Lean
    Libertarian - Right
    Posts
    28,358

    Re: Common Core lessons blasted for sneaking politics into elementary classrooms

    Quote Originally Posted by rabbitcaebannog View Post
    What kind of assessment did you use?
    They had to do it on Saxon Math and the state assessments.


  6. #466
    Angry Former GOP Voter
    Fiddytree's Avatar
    Join Date
    Jul 2008
    Last Seen
    Today @ 01:31 PM
    Gender
    Lean
    Centrist
    Posts
    25,703

    Re: Common Core lessons blasted for sneaking politics into elementary classrooms

    Quote Originally Posted by Dittohead not! View Post
    Did you happen to catch the post I made above (way back there somewhere) about the McGraw family of McGraw Hill (publishers of the test and of materials to teach what's on the test) and the Bushes?
    I think so, yeah. I mean, I am not denying financial motives. What I am suggesting is that a large amount of the reason why this exists is because people literally think that quantified data derived from these means provides a means of measuring and improving an entire system.
    Michael J Petrilli-"Is School Choice Enough?"-A response to the recent timidity of American conservatives toward education reform. https://nationalaffairs.com/publicat...-choice-enough

  7. #467
    Sage
    rabbitcaebannog's Avatar
    Join Date
    Jun 2013
    Location
    Massachusetts
    Last Seen
    12-09-17 @ 08:35 PM
    Gender
    Lean
    Other
    Posts
    10,918

    Re: Common Core lessons blasted for sneaking politics into elementary classrooms

    Quote Originally Posted by Josie View Post
    They had to do it on Saxon Math and the state assessments.
    The MCAS has what we call the long response question which was nothing at all like the construct responses we are being told to do with the students to prepare them for field testing this Spring for PARCC. I've been told PARCC is much longer and will be done twice a year. I've also read two different things about PARCC. One claims it is similar to MCAS in many ways. The other claims it is not at all similar. I guess I will find out soon enough.

  8. #468
    Banned
    Join Date
    Nov 2013
    Location
    Between Athens and Jerusalem
    Last Seen
    05-18-16 @ 07:06 PM
    Gender
    Lean
    Conservative
    Posts
    33,522

    Re: Common Core lessons blasted for sneaking politics into elementary classrooms

    Quote Originally Posted by trfjr View Post
    Common Core lessons blasted for sneaking politics into elementary classrooms | Fox News

    And this is how liberalism gained a foot hold in todays politics. with them propagandizing our children over the generations. why do you think most teachers and college professor lean to the left

    "Whoever controls youth, controls the future" was the slogan, given the German National club to the Communist thieves' den.
    Its nothing new. The left controls academia, most of the media (changing though), and popular culture.

  9. #469
    Teacher of All Things


    Josie's Avatar
    Join Date
    Mar 2010
    Last Seen
    @
    Gender
    Lean
    Libertarian - Right
    Posts
    28,358

    Re: Common Core lessons blasted for sneaking politics into elementary classrooms

    Quote Originally Posted by Fiddytree View Post
    Actually really useful for getting students to pipe up about complex topics, who do not want to look stupid or who may zone out. We use it all the time to get students to come out and have extended conversations beyond one or two participants.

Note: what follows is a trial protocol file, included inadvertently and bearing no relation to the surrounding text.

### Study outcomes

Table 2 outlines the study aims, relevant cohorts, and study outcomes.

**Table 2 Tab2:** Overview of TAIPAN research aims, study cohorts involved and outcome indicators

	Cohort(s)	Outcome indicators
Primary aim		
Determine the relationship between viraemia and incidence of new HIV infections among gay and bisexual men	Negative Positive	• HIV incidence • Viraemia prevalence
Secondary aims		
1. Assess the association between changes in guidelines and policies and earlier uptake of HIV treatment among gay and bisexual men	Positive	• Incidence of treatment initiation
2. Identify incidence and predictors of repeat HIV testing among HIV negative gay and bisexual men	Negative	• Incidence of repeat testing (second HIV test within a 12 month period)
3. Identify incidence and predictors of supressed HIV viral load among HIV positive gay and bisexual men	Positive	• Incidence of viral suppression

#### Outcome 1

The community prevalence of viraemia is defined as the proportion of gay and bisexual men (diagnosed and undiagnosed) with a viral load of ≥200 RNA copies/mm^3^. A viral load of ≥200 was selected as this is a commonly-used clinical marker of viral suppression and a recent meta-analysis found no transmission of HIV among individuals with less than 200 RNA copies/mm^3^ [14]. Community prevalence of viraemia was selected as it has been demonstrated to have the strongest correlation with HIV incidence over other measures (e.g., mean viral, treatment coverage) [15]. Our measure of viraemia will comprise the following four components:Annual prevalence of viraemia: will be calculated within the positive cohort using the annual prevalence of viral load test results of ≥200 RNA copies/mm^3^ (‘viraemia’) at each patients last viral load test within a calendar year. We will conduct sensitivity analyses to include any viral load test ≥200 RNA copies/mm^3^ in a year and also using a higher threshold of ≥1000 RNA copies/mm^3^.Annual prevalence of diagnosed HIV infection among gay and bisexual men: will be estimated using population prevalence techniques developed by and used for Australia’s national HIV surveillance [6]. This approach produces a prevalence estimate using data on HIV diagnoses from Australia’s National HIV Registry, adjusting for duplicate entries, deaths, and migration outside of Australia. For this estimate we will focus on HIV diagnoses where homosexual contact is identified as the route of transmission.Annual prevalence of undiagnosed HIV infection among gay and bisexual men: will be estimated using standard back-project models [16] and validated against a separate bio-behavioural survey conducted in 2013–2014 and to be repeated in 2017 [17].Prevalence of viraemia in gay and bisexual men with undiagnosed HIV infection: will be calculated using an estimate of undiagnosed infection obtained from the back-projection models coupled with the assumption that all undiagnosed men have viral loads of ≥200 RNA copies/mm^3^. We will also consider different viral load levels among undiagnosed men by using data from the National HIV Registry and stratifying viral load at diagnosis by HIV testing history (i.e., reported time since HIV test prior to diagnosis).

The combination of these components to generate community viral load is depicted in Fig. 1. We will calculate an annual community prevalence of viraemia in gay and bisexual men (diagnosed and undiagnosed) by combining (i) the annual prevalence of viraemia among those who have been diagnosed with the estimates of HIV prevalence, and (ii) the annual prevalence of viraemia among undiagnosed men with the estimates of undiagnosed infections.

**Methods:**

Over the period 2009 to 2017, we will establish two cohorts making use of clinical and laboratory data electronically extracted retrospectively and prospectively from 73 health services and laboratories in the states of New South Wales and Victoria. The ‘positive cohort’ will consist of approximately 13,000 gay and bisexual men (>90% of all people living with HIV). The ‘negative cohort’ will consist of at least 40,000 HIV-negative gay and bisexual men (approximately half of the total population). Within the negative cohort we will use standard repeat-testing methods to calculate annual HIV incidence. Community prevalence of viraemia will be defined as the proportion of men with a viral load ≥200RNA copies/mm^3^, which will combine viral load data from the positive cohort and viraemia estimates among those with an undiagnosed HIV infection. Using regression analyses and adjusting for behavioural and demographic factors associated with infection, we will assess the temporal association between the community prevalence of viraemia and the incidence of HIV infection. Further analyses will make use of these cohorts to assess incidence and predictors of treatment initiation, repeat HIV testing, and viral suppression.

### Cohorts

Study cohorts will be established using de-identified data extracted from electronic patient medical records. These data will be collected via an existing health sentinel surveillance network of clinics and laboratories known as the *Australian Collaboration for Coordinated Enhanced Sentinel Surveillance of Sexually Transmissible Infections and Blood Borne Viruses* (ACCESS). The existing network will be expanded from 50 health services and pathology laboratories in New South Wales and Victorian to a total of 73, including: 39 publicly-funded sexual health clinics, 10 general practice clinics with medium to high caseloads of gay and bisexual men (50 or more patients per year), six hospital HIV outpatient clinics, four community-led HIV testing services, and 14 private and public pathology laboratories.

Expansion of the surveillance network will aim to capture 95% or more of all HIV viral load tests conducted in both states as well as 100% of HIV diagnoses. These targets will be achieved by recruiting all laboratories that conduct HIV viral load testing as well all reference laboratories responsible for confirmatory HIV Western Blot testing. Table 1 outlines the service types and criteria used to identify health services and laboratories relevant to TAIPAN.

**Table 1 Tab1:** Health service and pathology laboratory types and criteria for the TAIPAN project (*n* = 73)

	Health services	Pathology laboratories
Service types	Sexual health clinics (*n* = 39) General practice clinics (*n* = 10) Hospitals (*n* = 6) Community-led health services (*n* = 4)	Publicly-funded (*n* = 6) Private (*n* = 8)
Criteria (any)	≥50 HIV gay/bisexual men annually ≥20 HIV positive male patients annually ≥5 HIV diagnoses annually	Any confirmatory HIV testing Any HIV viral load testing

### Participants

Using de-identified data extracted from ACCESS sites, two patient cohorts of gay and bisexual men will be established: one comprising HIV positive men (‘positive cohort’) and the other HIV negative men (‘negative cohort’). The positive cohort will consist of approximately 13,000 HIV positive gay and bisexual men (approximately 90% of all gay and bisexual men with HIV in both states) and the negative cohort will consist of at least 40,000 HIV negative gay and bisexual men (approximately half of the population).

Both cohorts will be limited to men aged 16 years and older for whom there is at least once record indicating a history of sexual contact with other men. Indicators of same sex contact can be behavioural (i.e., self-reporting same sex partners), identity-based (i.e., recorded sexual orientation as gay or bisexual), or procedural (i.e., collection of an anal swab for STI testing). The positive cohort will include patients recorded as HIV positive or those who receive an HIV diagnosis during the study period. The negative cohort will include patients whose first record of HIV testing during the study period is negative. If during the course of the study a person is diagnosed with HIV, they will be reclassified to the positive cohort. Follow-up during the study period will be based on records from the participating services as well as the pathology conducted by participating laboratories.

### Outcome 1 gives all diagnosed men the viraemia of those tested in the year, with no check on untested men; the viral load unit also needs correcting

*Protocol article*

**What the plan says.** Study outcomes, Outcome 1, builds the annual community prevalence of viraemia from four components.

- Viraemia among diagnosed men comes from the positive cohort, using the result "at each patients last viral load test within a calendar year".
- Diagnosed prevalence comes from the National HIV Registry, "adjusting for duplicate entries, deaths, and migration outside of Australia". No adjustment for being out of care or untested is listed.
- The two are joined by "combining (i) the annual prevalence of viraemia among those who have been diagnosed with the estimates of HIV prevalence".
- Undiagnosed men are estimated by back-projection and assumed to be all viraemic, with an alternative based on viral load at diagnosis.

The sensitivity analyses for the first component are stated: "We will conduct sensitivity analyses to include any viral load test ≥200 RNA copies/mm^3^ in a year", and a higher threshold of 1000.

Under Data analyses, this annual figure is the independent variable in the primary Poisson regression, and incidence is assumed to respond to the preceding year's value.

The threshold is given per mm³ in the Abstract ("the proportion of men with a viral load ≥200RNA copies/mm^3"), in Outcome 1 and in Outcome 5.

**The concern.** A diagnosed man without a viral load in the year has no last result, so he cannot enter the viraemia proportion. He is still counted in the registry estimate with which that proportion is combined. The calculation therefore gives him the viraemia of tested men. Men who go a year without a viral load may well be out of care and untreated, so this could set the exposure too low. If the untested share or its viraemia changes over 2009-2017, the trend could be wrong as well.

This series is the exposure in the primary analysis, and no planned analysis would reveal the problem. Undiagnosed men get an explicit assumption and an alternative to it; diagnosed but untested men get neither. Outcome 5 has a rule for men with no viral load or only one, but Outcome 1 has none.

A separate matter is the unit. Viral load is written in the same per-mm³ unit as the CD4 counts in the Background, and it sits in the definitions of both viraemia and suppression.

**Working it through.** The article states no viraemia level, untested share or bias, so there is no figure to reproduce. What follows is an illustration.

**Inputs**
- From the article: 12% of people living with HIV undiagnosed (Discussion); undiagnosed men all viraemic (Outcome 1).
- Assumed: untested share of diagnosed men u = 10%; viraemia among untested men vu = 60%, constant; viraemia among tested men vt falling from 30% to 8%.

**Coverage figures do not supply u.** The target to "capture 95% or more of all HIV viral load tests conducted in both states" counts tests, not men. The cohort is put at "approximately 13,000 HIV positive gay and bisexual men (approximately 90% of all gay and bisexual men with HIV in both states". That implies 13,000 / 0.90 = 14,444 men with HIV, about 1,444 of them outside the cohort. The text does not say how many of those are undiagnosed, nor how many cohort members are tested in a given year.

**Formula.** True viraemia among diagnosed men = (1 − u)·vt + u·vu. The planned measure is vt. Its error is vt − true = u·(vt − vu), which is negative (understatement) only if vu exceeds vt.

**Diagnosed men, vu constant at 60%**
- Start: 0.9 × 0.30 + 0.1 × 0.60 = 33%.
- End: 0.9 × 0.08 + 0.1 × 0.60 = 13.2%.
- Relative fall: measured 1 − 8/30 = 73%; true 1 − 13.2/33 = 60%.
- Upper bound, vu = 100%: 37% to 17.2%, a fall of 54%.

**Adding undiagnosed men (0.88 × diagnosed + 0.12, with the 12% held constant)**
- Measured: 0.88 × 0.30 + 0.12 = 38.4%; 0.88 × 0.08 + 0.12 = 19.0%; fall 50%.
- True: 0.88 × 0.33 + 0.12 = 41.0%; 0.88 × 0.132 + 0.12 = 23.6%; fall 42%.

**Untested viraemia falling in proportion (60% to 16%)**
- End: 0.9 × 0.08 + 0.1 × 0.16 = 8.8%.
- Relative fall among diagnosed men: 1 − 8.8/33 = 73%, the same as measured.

Participating is the bare minimum of what a student is supposed to do in school. It's a given. Now the kids who AREN'T participating should be marked down. Those who are participating shouldn't be marked up for just doing what they're supposed to do.

    Also, many kids are very shy and don't like to speak much in class. They shouldn't get a lower grade just because they're more socially awkward than other kids. Participation grades should be separate from academic grades and it shouldn't just be about speaking in class.


  10. #470
    Angry Former GOP Voter
    Fiddytree's Avatar
    Join Date
    Jul 2008
    Last Seen
    Today @ 01:31 PM
    Gender
    Lean
    Centrist
    Posts
    25,703

    Re: Common Core lessons blasted for sneaking politics into elementary classrooms

    Quote Originally Posted by Josie View Post
    Participating is the bare minimum of what a student is supposed to do in school. It's a given. Now the kids who AREN'T participating should be marked down. Those who are participating shouldn't be marked up for just doing what they're supposed to do.

    Also, many kids are very shy and don't like to speak much in class. They shouldn't get a lower grade just because they're more socially awkward than other kids. Participation grades should be separate from academic grades and it shouldn't just be about speaking in class.
    Granted, it would to some extent impact those of us, like myself who grew up immensely shy, but on the other hand, it has done quite well in encouraging discussion, should the classroom atmosphere prove welcoming. I think we ought to be liberal with it, but I like the policy.
    Michael J Petrilli-"Is School Choice Enough?"-A response to the recent timidity of American conservatives toward education reform. https://nationalaffairs.com/publicat...-choice-enough

Page 47 of 69 FirstFirst ... 37454647484957 ... LastLast

Posting Permissions

  • You may not post new threads
  • You may not post replies
  • You may not post attachments
  • You may not edit your posts
  •